The month-long, 25th annual Lipinsky Family San Diego Jewish Arts Festival began Sunday in a private home with a performance by actor and playwright Hershey Felder. A perennial favorite in San Diego, famous for his inspired one-man shows about Beethoven, Berlin, Bernstein, Chopin, Liszt and Tchaikovsky, Felder wrote and directs another festival highlight, "Nathan Gunn Flying Solo," on stage at the Lyceum through June 10. The brilliantly delivered one-man show offers music and anecdotes about one of America's greatest baritones.
Yale Strom, past fests and klezmer connection
Unique to the one-man show genre, Gunn tells his own true story -- written with style and colorful detail by Felder. At opening night, Gunn charmed the audience with his rich, charismatic voice, singing
Bernard and Dorris Lipinsky
and Elaine Lipinsky founded
the successful festival. The
family carries on the tradition.
a potpourri of American musical classics, contemporary songs and opera. His "C'est Moi" from "Camelot" is delightful and his Papageno in "The Magic Flute" irresistible -- complete with green bird feathers.
Todd Salovey welcomes all to the
25th annual celebration of Jewish arts.
Other festival highlights presented by the San Diego Repertory Theatre include an evening with comedian Elon Gold on June 14, a tribute to the music of Leonard Cohen by vocalist Perla Batalla June 25, and American musical treasure Andy Statman playing clarinet and mandolin June 27.“We are excited to have such a diverse and uplifting array of Jewish music, theater, film and art to share with the community,” said Todd Salovey, Jewish Arts Festival artistic director, saluting the variety of performances and slate of acclaimed artists. "We welcome all of San Diego to enjoy...." Ten performances will take place at the Lyceum Theatre in Horton Plaza, Lawrence Family Jewish Community Center, North Coast Repertory Theatre, Encinitas Library and Congregation Adat Yeshurun in La Jolla.
AT NORTH COAST Repertory Theatre in Solana Beach, a staged reading of a new play by Ali Vetirbi is June 18 at 7:30 p.m. "In Every Generation" is billed as "a mystical journey through continents, languages and 
North Coast Repertory Theatre features a June 18 staged
reading of a new play about an Italian Jewish family.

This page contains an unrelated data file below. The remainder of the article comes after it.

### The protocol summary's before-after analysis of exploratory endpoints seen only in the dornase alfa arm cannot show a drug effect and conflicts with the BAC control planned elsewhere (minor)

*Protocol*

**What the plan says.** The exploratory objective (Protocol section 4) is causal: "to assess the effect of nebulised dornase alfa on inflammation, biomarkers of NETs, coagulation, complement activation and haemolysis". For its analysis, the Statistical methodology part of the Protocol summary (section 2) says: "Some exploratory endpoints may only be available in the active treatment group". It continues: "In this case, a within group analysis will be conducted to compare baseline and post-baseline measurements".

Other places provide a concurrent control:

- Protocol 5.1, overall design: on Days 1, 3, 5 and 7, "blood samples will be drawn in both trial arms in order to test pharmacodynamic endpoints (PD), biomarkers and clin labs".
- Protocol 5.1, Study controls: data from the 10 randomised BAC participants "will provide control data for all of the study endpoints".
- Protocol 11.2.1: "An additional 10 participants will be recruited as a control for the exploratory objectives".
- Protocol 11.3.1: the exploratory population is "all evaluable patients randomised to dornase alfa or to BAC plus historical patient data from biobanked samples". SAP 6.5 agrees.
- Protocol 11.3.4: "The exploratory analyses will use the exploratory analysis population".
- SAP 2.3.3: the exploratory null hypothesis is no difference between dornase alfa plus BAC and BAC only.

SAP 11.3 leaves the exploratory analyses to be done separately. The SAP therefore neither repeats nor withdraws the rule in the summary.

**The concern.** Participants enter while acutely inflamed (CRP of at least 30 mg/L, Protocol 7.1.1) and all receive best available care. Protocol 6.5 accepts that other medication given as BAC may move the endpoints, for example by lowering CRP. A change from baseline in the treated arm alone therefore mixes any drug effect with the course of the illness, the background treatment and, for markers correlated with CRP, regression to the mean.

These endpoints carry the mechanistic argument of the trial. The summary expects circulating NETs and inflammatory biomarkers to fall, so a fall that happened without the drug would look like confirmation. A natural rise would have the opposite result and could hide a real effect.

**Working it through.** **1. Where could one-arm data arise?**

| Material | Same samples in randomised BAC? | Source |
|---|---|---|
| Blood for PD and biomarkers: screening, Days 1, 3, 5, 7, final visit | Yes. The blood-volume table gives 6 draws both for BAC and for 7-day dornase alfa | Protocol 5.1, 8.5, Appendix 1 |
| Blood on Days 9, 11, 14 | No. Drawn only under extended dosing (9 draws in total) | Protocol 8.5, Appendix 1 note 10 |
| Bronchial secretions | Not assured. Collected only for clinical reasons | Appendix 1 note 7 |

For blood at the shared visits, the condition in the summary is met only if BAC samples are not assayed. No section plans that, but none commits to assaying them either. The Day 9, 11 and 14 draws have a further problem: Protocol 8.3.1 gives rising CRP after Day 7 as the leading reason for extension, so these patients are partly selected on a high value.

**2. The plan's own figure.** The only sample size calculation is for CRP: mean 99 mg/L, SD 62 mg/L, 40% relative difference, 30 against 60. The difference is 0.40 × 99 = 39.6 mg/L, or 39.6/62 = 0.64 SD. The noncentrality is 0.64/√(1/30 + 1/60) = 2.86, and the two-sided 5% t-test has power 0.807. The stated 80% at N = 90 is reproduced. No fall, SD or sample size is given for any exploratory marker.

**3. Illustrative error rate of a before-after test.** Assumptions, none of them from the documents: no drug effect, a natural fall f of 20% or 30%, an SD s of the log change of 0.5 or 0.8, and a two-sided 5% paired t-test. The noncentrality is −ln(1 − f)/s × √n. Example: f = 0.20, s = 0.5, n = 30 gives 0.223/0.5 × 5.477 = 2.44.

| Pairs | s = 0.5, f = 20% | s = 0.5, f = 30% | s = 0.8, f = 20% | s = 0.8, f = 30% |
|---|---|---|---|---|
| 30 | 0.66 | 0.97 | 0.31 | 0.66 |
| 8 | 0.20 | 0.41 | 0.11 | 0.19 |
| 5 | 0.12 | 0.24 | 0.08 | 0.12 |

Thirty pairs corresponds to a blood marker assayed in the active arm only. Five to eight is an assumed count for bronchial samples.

generations." The story of family and nation unfolds as an Italian Jewish family gathers for Passover Seder. The plot line: over matzah ball soup and vegan brisket sibling rivalries simmer, plagues fall, and miracles are both remembered and forgotten.
The festival also features lauded films and a staged readings of a world premiere, “Losing the Nobel Prize,” written and directed by Salovey, based on the book by Brian Keating. “The Mudanza” will be performed by Teatro Punto y Coma, the theater company of the Mexican Jewish community.

THE FESTIVAL'S founding Lipinsky family is among San Diego's 100,000 Jewish residents. The Jewish community's consistent, generous support of the arts is enjoyed at many venues throughout the region, from La Jolla Playhouse and its state-of-the-art theaters to Cygnet Theatre in Old Town, North Coast Repertory Theatre in Solana Beach and dozens more. Festival dates and times at San Diego Rep, North Coast Rep and Lawrence Family Jewish Community Center. For a quick overview, go to
UP NEXT: Trolley time at last. We look forward to sharing a fun time  aboard Old Town Trolley, a highlight for tourists in seven U.S. cities. We spent a delightful day with visiting friends on our our home trolley in San Diego. The "hop on, hop off" feature give riders a chance to pick their interests, as they enjoy both obscure and well known city landmarks and attractions. Remember to explore, learn and live and catch us Fridays when we post for the weekend -- a fresh look at the arts, travel, family, nature and more.

Friday, May 25, 2018

Transplant triumph: marking a year since a remarkable event

"Cookie and Keller," aka Christene Meyers and Bruce William Keller, once again at large in the world, here
in the caves off Malta. The two travel writers and photographers are marking a year since his transplant this week. 




A YEAR AGO, Keller had been home only a few days, from a nearly seven-hour liver transplant. While he was being "reconfigured," I kept vigil on a recliner in the Intensive Care waiting room at Scripps Green Hospital.  We'd gotten "the call" at 10 p.m. after our Friday "date night" May 13. I was toweling off from a shower.

A year ago, cause for thanksgiving

Earlier, we'd walked the beach, enjoying a meal which capped a long week of building projects for him and teaching and writing for me. We were drowsy during "Hawaii Five-O" and were heading to bed. But new plan: we checked into Scripps at midnight and by 4 a.m., surgery had begun. Alone in the waiting room. I turned on TV, wrote in my journal, watched re-runs of "The Mary Tyler Moore Show," checked CNN, meditated, took a walk in the moonlight and decided against calling my family because of the hour.
Keller, above in his beloved
scuba diving mode, and,
recovering with homework.
Keller and Cookie enjoyed their traditional Friday date night.
Later that evening, they learned of a potential donor.

The nurses kept me posted throughout -- much appreciated -- and at 10:40 a.m., chief surgeon Dr. Jonathan Fisher, appeared, saying Keller had done splendidly. He speculated Keller would be in the ICU several days before moving to the main hospital for  more time. I was relieved that he would continue on
Scripps' watch.  The ponderous transplant manual had me nervous -- so much to think about, to monitor. So many meds at precise times. Changes in eating. Would he be able to maneuver stairs to our second-floor bedroom?  Should I rent a hospital bed for downstairs?  Would the pain be manageable?
Dr. Fisher and cheery P.A., Joe, w/K.